Where do great ideas come from, and how can you generate more of them?
Maybe your company has even hired a consultant to help employees generate new ideas, all in pursuit of that elusive eureka moment, the light bulb, the bolt of inspiration that leads to the next big thing.
But research continues to show that our hunt for the eureka moment may be in vain. The most recent example comes from Joel Chan and Christian Schunn of the University of Pittsburgh, who sought to understand how "thought A led to thought B that led to breakthrough C."
They analyzed transcripts from the brainstorming sessions of a professional design team tasked with designing a hand-held printer for kids. The transcripts showed that new ideas don't come out of thin air due to massive cognitive leaps.
Instead, creativity is a series of small steps. "Idea A spurs a new but closely related thought, which prompts another incremental step, and the chain of little mental advances sometimes eventually ends with an innovative idea in a group setting," they say. They also found that analogies helped lead from one idea to the next.
An analogy, as Chan explains it, is "when we look at two things in our memory or in the world and we say they’re similar based on some underlying structure they share." He gives the stock example of the similarities between the solar system and an atom. "Even though the two things look very different on the surface, we can see them as similar because of some underlying structure they share."
Analogies come naturally to us. Our brain makes analogous comparisons unconsciously all the time as a way of making sense of the world around us.
"In order to survive, humans rely upon comparing what’s happening to them now with what happened to them in the past," write Douglas Hofstadter and Emmanuel Sander in their book Surfaces and Essences: Analogy as the Fuel and Fire of Thinking.
Says Schunn: "Your head is filled with solutions you’ve seen, and analogies are a way of looking through that past history of solutions to say, 'Well, maybe one of those could work here.'"
This was indeed true for the designers. In their brainstorming sessions, new analogies surfaced every five minutes. Here's one example the team used, presumably while trying to figure out how the printer might open and close:
You can actually see the idea evolving here with the help of analogies: video tape flap > garage door > roller door. This happened throughout the brainstorming sessions; ideas shifted and changed and morphed. Brainstorming didn’t lead directly to a breakthrough innovation, but using the brain's inherent need to draw similarities helped move the ideas along.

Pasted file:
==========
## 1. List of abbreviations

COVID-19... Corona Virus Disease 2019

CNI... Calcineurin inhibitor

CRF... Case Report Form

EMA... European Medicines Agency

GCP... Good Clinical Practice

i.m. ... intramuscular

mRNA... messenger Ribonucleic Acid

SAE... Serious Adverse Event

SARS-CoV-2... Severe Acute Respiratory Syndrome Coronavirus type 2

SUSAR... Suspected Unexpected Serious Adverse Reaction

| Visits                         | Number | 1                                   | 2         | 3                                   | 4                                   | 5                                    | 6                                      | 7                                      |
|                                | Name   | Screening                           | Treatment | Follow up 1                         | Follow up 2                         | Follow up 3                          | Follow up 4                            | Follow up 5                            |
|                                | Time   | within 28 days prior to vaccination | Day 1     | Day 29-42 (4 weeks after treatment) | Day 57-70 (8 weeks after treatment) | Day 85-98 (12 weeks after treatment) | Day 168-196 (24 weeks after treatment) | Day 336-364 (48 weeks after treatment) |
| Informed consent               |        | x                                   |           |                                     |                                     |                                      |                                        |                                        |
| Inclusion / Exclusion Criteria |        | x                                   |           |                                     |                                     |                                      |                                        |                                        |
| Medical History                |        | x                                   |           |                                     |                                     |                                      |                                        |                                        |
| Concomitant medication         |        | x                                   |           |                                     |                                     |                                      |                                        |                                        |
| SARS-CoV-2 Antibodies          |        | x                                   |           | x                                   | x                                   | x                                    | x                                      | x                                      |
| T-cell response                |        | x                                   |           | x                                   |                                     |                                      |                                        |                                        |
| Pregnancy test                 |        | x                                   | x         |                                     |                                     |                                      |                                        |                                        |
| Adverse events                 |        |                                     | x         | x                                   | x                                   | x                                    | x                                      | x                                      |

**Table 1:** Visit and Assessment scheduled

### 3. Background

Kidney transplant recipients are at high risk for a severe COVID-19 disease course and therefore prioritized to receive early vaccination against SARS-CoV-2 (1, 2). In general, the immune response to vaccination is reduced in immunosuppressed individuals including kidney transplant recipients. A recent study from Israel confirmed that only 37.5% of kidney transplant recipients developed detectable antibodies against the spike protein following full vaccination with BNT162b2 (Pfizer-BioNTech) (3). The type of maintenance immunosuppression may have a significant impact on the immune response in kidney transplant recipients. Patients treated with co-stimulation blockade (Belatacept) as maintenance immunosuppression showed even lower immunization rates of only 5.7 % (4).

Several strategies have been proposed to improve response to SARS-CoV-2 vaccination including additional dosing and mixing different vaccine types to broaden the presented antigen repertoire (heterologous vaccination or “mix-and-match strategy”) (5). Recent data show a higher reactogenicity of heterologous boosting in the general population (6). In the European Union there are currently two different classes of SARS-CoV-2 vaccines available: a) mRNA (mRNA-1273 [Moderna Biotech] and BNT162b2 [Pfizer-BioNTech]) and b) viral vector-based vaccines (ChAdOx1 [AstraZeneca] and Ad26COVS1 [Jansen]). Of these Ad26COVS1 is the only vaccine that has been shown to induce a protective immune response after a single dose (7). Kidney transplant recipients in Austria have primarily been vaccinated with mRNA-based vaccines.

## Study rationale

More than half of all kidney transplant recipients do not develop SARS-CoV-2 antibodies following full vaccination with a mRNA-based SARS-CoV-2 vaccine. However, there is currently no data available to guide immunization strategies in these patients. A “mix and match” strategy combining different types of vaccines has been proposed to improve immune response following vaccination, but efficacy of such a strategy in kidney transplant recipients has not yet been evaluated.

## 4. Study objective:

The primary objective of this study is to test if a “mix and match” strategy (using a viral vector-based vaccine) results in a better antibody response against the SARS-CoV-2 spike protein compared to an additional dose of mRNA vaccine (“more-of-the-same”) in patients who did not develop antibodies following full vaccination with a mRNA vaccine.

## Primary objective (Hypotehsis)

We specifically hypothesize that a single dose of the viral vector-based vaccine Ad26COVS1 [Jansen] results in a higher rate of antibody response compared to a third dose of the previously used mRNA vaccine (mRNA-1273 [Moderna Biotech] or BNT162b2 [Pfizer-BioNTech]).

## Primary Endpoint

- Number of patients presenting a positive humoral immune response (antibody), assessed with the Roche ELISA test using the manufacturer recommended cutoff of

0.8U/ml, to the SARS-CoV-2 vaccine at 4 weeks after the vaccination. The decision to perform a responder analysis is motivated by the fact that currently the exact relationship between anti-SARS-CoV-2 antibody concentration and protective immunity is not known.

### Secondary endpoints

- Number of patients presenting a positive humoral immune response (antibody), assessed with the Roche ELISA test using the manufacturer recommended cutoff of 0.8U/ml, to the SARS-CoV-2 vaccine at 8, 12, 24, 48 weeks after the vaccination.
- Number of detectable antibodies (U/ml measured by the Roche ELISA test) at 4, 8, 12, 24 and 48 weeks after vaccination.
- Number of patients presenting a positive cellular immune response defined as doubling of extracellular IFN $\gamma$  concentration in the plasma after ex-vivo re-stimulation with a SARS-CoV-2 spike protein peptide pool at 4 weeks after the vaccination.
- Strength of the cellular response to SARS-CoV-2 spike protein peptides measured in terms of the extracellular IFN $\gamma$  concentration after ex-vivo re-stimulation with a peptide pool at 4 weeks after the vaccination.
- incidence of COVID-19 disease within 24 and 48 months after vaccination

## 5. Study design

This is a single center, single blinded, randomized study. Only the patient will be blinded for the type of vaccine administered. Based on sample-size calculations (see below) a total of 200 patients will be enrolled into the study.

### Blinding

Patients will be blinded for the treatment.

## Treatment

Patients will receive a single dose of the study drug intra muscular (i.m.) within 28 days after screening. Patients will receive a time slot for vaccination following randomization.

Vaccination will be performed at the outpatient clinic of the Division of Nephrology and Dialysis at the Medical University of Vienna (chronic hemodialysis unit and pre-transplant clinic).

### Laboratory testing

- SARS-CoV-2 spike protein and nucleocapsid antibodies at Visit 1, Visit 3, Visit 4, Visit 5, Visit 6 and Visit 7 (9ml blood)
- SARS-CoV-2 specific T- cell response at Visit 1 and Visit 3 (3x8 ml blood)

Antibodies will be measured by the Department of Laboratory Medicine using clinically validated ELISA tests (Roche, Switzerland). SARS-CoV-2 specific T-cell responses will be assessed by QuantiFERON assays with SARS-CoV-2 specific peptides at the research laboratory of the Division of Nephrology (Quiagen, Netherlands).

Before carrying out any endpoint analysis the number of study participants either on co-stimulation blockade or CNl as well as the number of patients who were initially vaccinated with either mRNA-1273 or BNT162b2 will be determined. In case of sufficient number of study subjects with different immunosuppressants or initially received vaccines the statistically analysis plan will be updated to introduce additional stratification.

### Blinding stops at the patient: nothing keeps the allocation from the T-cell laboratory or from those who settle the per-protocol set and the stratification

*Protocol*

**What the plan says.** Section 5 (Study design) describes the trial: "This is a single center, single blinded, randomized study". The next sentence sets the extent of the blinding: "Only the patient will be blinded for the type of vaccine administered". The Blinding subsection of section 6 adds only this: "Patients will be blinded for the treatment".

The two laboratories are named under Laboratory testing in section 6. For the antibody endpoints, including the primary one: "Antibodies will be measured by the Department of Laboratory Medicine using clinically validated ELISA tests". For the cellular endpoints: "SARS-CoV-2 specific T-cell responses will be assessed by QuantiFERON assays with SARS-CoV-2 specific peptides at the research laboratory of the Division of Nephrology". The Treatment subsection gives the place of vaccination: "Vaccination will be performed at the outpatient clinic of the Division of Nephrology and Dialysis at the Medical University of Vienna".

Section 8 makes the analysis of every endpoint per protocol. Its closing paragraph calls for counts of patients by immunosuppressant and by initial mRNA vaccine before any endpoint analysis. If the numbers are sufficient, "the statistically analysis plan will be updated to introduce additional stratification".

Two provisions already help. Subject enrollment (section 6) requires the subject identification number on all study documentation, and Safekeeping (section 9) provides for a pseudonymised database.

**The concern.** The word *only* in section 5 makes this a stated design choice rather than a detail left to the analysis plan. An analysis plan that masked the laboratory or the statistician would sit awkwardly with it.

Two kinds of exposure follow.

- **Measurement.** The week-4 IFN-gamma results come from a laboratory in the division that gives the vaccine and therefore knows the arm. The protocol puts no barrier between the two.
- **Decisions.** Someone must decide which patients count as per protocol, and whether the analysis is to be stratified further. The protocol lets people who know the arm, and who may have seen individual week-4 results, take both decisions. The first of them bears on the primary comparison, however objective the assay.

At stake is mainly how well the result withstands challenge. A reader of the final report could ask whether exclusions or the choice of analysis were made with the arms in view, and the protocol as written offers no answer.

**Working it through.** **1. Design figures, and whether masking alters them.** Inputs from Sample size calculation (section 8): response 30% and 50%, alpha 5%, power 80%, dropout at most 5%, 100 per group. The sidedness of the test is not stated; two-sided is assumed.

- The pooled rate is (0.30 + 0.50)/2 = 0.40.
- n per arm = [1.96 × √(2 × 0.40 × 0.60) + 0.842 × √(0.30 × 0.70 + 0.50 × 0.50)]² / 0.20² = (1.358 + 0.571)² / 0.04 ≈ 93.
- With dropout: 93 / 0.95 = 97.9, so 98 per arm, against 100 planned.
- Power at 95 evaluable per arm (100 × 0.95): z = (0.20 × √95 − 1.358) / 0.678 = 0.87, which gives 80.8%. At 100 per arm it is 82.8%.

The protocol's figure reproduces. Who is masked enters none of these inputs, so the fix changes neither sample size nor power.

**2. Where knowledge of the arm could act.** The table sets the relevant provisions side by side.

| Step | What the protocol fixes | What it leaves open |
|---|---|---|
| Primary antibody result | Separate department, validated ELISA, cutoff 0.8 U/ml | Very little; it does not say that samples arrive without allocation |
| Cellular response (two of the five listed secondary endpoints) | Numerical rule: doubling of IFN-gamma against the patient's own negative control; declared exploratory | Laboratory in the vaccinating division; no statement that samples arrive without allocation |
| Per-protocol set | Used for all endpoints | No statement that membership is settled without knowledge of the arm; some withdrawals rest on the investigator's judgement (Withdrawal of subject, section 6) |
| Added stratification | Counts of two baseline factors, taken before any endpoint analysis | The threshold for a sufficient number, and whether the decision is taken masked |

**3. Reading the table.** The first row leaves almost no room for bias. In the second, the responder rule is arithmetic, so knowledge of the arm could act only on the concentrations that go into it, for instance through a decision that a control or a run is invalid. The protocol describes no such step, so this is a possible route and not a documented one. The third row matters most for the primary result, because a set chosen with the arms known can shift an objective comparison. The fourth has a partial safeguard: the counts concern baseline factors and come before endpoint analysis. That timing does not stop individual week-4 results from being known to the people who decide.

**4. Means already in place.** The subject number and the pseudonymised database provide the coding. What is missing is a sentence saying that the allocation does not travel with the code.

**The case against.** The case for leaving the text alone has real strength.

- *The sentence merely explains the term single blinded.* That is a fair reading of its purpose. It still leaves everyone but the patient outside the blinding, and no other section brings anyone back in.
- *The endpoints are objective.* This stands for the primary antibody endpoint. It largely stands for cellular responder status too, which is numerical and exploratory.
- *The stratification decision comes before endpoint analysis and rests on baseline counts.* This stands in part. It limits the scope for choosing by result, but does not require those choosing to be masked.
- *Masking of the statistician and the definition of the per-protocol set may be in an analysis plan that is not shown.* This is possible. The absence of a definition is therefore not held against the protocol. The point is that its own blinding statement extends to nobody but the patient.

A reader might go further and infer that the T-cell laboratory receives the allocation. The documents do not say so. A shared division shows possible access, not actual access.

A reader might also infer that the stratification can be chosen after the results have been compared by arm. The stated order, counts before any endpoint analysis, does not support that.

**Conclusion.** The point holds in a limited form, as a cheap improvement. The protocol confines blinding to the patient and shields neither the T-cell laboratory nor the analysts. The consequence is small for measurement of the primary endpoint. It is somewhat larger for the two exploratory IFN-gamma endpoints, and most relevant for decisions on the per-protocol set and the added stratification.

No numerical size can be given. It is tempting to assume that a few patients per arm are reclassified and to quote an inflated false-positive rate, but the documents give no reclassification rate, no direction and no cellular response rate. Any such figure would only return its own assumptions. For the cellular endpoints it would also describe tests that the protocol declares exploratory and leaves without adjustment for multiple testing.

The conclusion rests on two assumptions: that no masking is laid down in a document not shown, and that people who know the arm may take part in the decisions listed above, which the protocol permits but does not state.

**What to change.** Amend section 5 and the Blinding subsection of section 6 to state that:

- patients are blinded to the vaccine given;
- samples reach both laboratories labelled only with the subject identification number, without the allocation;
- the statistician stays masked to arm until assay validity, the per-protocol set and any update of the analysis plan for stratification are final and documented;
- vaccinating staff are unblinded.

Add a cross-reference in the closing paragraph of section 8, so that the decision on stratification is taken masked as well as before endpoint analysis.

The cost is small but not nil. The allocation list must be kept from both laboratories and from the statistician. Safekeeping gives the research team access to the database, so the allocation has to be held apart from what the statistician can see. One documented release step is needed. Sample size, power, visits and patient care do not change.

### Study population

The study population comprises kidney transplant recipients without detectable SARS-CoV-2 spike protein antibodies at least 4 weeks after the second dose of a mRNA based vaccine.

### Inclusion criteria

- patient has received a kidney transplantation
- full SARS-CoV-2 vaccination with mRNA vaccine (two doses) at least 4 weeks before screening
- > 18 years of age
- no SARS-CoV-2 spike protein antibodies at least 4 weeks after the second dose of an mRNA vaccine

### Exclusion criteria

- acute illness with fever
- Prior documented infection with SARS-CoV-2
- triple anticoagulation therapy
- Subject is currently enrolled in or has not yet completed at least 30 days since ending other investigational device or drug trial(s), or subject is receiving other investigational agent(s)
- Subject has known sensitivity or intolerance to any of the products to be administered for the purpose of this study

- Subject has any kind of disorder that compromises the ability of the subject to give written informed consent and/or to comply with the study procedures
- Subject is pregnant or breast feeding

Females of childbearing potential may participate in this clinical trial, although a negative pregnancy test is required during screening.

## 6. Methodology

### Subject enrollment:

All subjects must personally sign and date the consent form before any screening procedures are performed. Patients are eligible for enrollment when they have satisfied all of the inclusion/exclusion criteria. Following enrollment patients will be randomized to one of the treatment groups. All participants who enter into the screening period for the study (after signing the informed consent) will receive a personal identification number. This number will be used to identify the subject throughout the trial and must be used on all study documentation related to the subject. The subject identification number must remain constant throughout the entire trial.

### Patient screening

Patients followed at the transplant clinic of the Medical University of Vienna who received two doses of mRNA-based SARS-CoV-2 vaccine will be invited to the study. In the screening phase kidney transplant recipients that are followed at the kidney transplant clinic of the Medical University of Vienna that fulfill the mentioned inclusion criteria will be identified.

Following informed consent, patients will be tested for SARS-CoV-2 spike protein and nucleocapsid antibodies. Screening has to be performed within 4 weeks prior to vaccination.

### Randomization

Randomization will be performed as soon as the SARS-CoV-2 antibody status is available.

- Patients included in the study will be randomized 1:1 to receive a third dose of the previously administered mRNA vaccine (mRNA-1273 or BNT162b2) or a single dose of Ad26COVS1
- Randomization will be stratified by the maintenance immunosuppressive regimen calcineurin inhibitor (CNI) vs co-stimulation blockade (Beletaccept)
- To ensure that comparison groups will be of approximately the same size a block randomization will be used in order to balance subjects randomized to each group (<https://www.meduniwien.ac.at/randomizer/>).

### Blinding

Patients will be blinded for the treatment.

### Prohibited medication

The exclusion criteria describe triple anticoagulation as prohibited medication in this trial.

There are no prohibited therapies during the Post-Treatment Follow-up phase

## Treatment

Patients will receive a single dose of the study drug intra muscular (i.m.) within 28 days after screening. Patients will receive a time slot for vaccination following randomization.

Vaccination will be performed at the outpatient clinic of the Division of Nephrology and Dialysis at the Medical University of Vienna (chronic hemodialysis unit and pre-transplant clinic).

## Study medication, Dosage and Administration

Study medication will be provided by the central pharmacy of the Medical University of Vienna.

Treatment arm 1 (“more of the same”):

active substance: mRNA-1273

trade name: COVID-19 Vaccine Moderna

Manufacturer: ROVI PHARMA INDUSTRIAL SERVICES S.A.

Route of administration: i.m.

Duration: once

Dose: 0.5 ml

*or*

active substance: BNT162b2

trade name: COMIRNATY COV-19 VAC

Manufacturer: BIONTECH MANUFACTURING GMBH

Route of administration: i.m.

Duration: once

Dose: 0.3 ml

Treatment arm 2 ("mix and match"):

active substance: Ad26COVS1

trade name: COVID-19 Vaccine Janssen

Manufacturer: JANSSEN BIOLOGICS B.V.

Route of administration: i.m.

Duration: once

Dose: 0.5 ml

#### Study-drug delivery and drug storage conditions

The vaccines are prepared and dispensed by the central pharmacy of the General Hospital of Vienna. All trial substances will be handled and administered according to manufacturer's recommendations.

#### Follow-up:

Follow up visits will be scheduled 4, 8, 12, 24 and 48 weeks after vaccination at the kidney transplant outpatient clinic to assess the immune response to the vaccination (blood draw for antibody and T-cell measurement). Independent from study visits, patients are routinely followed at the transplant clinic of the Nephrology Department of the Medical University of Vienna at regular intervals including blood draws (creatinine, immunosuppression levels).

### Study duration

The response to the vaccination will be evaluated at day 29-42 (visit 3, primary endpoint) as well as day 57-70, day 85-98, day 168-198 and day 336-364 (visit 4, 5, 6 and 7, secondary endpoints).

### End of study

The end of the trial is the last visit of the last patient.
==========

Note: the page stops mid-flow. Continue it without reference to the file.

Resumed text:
As author Scott Berkun writes in The Myths of Innovation, "every amazing creative thing you’ve ever seen, or idea you’ve ever heard can be broken down into smaller ideas that existed before."
Analogies can also help us get out of a mental rut. Schunn says our brains sometimes become fixated on an idea. For example, let's say your boss gives you an assignment and, to help get the ball rolling, she also throws out some of her own ideas or potential solutions. These can get stuck in your brain and prevent you from coming up with any new concepts.
"We have done studies that show individuals get fixated and can get de-fixated by thinking about analogies, thinking about the problem in terms of what other solutions and problems are out there that have those same functional pieces," Schunn says. "Those methods have worked both for novices and for experts."
According to Schunn and Chan, this incremental process could be better for innovation than simply asking someone to come up with great ideas, or waiting for a eureka moment. "If you start a meeting and you say, 'Okay, we’re gonna come up with really good ideas,' that can be a really bad way to start," says Chan. "Innovation can be hampered if everyone tries to fit the mold of the 'eureka breakthrough’ and thereby miss out on really good ideas that can be achieved through less ‘romantic’ means."